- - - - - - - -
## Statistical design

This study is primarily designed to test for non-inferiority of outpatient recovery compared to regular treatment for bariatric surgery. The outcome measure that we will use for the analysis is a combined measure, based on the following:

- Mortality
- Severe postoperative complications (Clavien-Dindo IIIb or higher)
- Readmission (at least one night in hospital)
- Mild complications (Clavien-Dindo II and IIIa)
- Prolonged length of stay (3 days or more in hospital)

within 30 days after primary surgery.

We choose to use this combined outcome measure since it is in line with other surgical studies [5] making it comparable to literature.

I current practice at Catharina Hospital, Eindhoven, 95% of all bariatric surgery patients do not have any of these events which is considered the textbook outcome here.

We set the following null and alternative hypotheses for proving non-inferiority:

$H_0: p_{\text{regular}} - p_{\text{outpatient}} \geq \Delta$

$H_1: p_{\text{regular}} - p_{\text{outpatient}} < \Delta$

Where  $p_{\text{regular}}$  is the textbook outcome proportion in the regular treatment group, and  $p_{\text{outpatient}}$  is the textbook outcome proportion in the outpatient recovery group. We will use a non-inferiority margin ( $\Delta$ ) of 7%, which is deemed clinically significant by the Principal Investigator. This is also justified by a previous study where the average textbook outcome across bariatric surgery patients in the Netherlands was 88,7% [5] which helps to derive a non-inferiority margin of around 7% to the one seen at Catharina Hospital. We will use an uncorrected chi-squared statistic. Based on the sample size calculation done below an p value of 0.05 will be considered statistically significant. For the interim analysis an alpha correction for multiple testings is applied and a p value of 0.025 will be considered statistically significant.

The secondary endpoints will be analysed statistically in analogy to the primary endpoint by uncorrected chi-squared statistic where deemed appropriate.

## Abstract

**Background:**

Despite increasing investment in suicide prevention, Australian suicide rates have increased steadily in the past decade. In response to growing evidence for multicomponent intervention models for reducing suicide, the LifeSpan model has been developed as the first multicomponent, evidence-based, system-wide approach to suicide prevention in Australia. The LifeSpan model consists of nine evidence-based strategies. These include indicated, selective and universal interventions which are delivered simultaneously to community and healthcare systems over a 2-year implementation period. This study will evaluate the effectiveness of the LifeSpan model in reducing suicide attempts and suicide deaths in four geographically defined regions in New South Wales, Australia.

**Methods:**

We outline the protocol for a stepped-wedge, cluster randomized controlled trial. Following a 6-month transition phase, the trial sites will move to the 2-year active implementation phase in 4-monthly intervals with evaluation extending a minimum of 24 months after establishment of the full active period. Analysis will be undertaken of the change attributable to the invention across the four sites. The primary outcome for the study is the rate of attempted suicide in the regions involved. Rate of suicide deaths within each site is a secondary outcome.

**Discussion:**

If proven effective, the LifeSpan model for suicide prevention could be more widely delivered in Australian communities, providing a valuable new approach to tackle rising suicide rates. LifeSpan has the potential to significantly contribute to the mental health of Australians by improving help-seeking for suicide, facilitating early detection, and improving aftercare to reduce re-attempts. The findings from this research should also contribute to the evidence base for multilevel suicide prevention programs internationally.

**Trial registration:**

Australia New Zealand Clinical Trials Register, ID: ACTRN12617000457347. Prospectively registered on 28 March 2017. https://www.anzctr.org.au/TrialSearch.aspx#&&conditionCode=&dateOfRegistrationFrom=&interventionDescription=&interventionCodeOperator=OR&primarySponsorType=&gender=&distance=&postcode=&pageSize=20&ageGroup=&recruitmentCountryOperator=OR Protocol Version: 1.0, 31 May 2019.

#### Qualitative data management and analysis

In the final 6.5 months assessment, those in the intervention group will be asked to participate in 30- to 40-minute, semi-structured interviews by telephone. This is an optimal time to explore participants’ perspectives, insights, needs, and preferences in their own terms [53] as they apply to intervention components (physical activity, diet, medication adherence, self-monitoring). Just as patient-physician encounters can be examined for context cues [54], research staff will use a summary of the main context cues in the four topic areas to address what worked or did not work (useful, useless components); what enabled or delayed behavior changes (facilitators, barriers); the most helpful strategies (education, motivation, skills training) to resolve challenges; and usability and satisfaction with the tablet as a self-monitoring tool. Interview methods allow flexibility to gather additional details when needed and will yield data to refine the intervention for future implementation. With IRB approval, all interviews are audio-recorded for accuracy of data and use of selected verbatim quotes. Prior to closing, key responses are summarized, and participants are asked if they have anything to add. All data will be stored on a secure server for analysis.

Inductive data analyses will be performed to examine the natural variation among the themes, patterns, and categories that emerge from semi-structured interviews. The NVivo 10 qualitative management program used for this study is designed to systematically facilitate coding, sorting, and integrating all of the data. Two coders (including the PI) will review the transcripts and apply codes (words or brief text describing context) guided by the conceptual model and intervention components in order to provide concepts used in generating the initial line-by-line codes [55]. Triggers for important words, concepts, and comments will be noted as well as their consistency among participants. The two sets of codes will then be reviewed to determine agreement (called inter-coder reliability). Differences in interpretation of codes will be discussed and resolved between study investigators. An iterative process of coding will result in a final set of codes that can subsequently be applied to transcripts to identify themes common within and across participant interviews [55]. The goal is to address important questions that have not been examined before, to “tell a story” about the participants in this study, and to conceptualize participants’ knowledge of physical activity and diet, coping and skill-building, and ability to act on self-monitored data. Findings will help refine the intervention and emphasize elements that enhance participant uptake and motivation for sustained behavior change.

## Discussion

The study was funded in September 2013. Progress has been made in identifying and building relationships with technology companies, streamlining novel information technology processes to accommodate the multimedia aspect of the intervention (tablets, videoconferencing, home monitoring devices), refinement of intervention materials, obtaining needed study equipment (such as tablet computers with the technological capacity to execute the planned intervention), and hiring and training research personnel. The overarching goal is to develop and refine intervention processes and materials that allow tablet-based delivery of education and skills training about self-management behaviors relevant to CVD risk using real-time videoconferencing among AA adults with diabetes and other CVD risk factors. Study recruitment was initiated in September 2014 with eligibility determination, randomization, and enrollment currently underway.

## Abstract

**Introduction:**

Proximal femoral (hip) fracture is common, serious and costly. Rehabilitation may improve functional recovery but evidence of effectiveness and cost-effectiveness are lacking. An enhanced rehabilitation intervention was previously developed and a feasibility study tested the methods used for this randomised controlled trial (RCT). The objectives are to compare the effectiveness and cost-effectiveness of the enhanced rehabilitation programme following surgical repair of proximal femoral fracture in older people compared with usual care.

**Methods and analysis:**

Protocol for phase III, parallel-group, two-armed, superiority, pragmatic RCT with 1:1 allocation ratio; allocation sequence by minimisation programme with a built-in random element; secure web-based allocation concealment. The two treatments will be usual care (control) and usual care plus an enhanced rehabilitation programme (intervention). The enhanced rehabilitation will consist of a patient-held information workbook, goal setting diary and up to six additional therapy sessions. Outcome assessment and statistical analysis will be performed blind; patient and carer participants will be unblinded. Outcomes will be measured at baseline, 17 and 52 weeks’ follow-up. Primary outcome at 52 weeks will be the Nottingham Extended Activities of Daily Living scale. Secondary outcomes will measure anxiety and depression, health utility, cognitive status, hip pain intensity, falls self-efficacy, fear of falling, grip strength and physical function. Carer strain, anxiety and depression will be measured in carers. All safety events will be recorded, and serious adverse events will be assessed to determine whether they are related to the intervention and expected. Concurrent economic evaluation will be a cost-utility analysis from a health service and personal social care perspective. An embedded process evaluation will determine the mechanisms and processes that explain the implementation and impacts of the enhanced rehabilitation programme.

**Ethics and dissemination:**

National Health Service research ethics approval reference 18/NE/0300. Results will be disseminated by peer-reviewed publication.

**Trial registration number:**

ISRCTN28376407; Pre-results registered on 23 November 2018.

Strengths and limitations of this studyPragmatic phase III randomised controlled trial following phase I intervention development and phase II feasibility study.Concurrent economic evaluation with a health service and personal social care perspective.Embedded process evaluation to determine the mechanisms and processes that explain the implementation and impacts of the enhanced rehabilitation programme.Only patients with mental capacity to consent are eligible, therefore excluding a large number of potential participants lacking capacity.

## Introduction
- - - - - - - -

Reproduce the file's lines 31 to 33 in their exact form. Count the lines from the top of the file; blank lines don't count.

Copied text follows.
**Introduction:**

Proximal femoral (hip) fracture is common, serious and costly. Rehabilitation may improve functional recovery but evidence of effectiveness and cost-effectiveness are lacking. An enhanced rehabilitation intervention was previously developed and a feasibility study tested the methods used for this randomised controlled trial (RCT). The objectives are to compare the effectiveness and cost-effectiveness of the enhanced rehabilitation programme following surgical repair of proximal femoral fracture in older people compared with usual care.

**Methods and analysis:**